Bringing you important info about topics that matter.
The DSAGSL will bring you a recap of what you might have missed in previous weeks as well as additional information about other important topics. If you would like more information about a particular issure featured in this edition, contact Erin at firstname.lastname@example.org.
Upcoming Events/Programs you don't want to miss:
Bodies and Boundaries
Saturday, April 12th
9:00am - 3:00 pm at St. Lukes Hospital in Chesterfield
Terri Couwenhoven, the nationally known author of Teaching
Children with Down Syndrome about Their Bodies, Boundaries and
Sexuality and certified sexual educator is hosting an interactive
workshop on sexual learning in individuals with disabilities,
normal sexual development across the lifespan, and issues and
concerns during puberty and beyond.
Linda Kronmiller, a parent of a teenager who has Down syndrome, shared her experience about this workshop. "I attended Terri's workshop when my son, Eric, was only 5 years old. I didn't realize at the time how important this information would be in teaching my son personal safety and appropriate boundaries. Eric is now 17, and the skills I was able to teach him through Terri's workshop are very natural to him. He is appropriate, and he is safe! I encourage all parents with children of all ages to attend Terri's conference."
For more information about this unique workshop, contact Erin at email@example.com.
NEW Topic for April Coffee Talk
Tuesday, April 15
6 - 7pm at the DSAGSL Office
Due to scheduling, we have made a change to April's Coffee Talk
topic. The DSAGSL and Wellness Center will bring you, "Exploring a
Dual Diagnosis: Signs and Signals of Down syndrome/Autism." We
will present Down syndrome and Alzheimer's Disease in June. For more information about this unique workshop, contact Erin at firstname.lastname@example.org.
This Month's Topic - Special Needs Financial Planning
Coffee Talk - Financial Planning for Caregivers of Individuals with Special Needs
Presented by Valeri Baker and Sal Ferranto, Special Needs Planners, Cornerstone Financial Group and MetLife Center for Special Needs Planning.
On Tuesday, March 18th, Valerie Baker and Sal Ferranto joined us for Coffee Talk at the DSAGSL Office. They presented to parents and caregivers about the many considerations in planning for your child with special needs. Below are 10 steps to help caregivers get started in preparing for the financial future of their dependent with special needs. Each circumstance is unique, so caregivers should consider their own situation carefully. You can also find the information archived at the DSAGSL website.
1. Plan for future medical, educational and housing needs for your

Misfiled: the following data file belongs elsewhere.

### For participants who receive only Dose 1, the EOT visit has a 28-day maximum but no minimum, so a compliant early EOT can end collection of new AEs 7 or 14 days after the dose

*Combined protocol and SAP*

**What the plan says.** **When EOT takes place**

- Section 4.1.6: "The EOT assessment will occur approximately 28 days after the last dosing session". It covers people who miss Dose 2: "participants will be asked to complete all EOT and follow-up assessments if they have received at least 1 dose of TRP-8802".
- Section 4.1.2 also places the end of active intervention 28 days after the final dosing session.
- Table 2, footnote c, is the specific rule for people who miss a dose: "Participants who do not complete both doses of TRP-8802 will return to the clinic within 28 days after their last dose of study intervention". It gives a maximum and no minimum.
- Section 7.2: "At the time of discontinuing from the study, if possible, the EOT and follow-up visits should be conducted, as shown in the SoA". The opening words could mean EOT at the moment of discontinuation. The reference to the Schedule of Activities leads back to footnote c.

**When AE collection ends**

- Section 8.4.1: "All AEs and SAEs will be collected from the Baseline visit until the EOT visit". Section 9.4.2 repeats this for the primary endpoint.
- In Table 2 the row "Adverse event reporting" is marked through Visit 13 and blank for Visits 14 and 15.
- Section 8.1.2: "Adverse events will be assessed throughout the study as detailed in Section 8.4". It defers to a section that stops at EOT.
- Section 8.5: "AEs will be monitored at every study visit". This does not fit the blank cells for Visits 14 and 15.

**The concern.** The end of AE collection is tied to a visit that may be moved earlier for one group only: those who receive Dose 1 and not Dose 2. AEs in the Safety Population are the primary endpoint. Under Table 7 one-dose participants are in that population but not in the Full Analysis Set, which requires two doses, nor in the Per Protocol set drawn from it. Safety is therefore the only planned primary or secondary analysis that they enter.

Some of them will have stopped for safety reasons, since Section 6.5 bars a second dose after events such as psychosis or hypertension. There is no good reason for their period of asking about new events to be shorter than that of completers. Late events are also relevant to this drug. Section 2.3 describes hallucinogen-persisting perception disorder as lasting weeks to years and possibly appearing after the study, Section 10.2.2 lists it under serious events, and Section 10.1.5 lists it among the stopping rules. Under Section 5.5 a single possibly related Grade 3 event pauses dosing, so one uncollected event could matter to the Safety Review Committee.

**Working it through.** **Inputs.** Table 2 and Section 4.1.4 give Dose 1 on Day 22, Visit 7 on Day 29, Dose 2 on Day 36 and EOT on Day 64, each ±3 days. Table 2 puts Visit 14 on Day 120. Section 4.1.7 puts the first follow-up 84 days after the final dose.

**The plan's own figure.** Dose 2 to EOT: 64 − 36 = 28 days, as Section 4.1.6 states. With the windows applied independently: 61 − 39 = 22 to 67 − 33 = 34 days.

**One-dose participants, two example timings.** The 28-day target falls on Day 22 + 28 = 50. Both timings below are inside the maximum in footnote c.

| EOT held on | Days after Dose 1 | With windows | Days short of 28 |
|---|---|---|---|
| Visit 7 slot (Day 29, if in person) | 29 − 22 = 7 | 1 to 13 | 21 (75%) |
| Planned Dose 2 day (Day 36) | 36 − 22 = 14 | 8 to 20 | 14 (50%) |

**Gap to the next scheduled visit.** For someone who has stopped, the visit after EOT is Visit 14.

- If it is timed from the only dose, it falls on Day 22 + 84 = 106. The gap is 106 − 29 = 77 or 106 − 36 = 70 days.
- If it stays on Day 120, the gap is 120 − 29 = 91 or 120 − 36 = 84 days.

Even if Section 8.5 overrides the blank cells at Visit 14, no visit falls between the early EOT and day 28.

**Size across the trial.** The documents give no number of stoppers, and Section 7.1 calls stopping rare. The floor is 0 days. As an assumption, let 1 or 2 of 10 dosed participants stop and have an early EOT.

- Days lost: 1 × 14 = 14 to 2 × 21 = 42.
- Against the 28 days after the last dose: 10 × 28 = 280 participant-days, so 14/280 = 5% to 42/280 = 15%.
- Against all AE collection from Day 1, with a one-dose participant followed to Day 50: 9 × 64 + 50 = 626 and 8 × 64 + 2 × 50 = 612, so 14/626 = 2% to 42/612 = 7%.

2. Review beneficiary designations. To continue to receive federal aid,
dependents with special needs cannot have any assets in their name (cash,
art, jewelry) that is worth more than $2,000.
3. Have a family meeting to discuss your dependent’s future needs. Just as
caring for a dependent with special needs is a family affair, so is the related
4. Speak with a special needs financial professional and create a team of
professionals to assist you in planning.
5. Contact local nonprofit organizations for additional resource support. The
Down Syndrome Association and other local nonprofits can provide resources
that can help with planning.
6. Apply for government benefits. Government benefits- such as Medicaid and
Social Security – may help provide for your dependent’s needs in the form of
medical treatments and supplies, equipment, financial assistance and more.
7. Prepare your Last Will and Testament (review and updated periodically). A
Will declares how you want your estate to be distributed and allows you to
select a guardian for your dependent when you pass away.
8. Consider setting up a special needs trust. This allows caregivers a way to
provide for their dependent’s care and quality of life, without disqualifying
them for federal assistance.
9. Apply for guardianship and conservatorship, if applicable. Caregivers must
apply for a guardianship or conservatorship to maintain legal control over
financial and healthcare decisions one a dependent reaches the age of 18.
10. Prepare a Letter of Intent. Although not legally binding, this document is
important for providing direction for the person or persons who will care for
your dependent with special needs and should be stored with other vital
documents, such as your Will.
Check out These Books
The DSAGSL has many books in our in-house lending library about special needs financial planning. You can browse our entire lending library by visiting, by clicking here and entering library name DSAGSL (no password necessary).
Our most popular books on these topics include:
The ABC’s of Special Needs Planning- Made Easy, by Bart Stevens (2002)
The Special Needs Planning Guide: How to Prepare for Every Stage of Your Child’s Life by John Nadworny (2007).
Special Needs Trusts: Protect Your Child’s Financial Future, by Stephen Elias (2007)
Special People, Special Planning: Creating a Safe Legal Haven, by Peggy Hoyt (2003)
Finally, the DSAGSL attempts to offer as much information online for parents and caregivers across our region. You can visit the resource section of the DSAGSL website for access to information on many topics including planning!
If you have specific questions or concerns about your child’s behavior, feel free to contact our office at 314.961.2504 or join our private Facebook group “DSAGSL Sharing Our Strategies.”